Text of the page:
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Hanging a glass cryostat from a metal support

  1. Oct 24, 2012 #1
    Hi,

    I'm looking to hang a glass cryostat that has a glass bevelled flange at the top. If the cryostat stands vertically, the flange is angled at 45 degrees. Like this (more or less; the silver underscore is just a place holder to get the shape approximately right):

    \___/
    |__|
    |__|

    Liquid helium will be put into the cryostat but lower in the cryostat than the flange. The company that has quoted me for the glass piece doesn't have an economical solution to hang it, so I'm hoping to have this made in a shop here.

    I believe the hanging support, which is like a collar that encircles the flange and then connects to the rest of our system above it, is made from cast iron. There's also a piece of foam that goes between the glass and the metal, which I'm not sure how to obtain if we have a machine shop here make the cast iron piece (the foam should be ring shaped and sit comfortably in a surface that is angled at 45 degrees).

    The idea is that we bring the metal collar up, which brings the cryostat up, and presses the o-ring against a flat surface.

    Can anyone offer advice? Is cast iron proper? Is there a company that makes these parts off-the-shelf? The flange won't be custom but rather NW120 or some industry standard. If our machine shop makes the metal support, where can I find this piece of foam and are there any other components I'm missing?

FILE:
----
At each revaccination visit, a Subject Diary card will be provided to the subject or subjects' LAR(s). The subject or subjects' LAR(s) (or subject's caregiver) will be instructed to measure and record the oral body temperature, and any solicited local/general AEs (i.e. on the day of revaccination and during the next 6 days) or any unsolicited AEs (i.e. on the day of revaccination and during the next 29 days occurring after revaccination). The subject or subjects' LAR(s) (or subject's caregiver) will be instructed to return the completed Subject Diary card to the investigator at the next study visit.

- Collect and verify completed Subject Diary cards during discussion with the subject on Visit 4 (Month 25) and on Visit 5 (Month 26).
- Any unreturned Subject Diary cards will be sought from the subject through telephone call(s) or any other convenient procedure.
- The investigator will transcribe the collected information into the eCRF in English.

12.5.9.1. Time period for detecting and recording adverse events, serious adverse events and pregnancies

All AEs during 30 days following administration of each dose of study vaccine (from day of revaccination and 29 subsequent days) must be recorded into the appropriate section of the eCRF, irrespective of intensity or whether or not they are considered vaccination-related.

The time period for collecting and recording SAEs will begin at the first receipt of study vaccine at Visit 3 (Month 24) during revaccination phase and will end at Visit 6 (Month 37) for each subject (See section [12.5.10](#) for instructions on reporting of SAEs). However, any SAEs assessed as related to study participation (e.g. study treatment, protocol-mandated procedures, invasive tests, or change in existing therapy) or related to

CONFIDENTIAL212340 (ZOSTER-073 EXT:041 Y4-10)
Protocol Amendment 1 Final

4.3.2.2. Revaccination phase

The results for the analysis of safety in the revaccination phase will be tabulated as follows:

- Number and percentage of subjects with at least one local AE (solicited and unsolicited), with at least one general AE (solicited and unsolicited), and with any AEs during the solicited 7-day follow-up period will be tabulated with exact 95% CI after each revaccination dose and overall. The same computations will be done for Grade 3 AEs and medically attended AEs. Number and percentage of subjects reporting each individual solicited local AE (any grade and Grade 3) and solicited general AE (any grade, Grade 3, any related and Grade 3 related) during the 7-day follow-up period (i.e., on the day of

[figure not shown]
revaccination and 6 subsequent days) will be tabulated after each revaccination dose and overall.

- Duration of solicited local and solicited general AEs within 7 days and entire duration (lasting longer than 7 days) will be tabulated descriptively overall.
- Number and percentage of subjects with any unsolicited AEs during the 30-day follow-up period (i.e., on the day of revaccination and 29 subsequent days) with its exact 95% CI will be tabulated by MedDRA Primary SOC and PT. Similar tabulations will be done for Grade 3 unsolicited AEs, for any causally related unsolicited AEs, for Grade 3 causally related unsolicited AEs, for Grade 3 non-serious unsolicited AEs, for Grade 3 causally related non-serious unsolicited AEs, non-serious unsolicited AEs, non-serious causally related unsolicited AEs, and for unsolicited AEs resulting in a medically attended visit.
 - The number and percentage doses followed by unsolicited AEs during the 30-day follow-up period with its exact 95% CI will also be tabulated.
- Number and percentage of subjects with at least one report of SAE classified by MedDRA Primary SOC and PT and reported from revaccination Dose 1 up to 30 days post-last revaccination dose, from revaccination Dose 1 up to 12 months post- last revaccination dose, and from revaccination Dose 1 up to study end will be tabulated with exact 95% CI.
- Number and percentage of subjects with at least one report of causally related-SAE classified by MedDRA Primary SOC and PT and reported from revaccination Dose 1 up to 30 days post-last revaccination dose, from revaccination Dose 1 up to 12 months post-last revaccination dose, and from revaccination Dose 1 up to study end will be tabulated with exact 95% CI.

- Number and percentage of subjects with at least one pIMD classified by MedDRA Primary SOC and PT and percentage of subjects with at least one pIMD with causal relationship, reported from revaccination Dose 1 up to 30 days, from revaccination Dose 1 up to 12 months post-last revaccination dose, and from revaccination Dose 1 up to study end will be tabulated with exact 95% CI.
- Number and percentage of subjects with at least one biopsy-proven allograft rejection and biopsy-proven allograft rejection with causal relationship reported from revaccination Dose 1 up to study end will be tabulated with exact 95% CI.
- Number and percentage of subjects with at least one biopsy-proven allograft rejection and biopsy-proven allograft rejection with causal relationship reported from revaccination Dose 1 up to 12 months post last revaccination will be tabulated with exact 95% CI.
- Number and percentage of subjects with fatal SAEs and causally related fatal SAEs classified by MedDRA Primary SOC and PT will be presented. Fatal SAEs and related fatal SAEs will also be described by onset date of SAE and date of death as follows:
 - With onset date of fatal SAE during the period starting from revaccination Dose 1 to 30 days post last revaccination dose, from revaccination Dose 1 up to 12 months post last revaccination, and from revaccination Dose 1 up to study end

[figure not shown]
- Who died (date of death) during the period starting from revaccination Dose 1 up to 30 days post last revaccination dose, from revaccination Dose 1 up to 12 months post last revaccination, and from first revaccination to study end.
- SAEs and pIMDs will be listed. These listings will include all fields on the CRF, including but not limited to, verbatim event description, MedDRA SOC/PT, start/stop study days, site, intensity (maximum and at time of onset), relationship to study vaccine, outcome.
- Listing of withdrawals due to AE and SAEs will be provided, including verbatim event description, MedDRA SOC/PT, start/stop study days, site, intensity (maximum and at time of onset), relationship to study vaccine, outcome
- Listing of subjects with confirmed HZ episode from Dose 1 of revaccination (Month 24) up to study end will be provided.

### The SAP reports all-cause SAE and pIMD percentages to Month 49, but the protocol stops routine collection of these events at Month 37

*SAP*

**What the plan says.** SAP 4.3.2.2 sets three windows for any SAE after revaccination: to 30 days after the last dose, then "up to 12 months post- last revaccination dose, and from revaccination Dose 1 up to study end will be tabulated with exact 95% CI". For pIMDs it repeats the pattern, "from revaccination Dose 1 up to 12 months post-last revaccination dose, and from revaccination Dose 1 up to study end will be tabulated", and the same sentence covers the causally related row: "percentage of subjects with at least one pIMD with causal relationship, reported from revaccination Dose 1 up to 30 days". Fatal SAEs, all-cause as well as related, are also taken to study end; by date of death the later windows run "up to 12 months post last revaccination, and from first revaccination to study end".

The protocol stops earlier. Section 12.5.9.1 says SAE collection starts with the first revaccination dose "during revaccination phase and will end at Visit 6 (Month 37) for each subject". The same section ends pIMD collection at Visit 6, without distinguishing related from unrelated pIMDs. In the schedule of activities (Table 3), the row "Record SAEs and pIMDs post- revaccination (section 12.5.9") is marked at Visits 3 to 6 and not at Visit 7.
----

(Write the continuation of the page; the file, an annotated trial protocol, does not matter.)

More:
Thanks,
    Matt
     
  2. jcsd
  3. Oct 24, 2012 #2

    Q_Goest

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    Hi Matt. I take it you have a vacuum insulated, glass cryostat? I've seen them in academia before but they are typically bathed in liquid nitrogen because the latent heat of boiling for LHe is so low. In industry we use a vacuum jacketed and copper shielded, stainless steel container. A conventional vacuum jacketed container used for liquid nitrogen for example, doesn't have sufficient insulating properties.

    Should we would assume the ring supporting this is on the outside of the insulation so it won't get cold? In which case, it doesn't much matter what you make it from.
     
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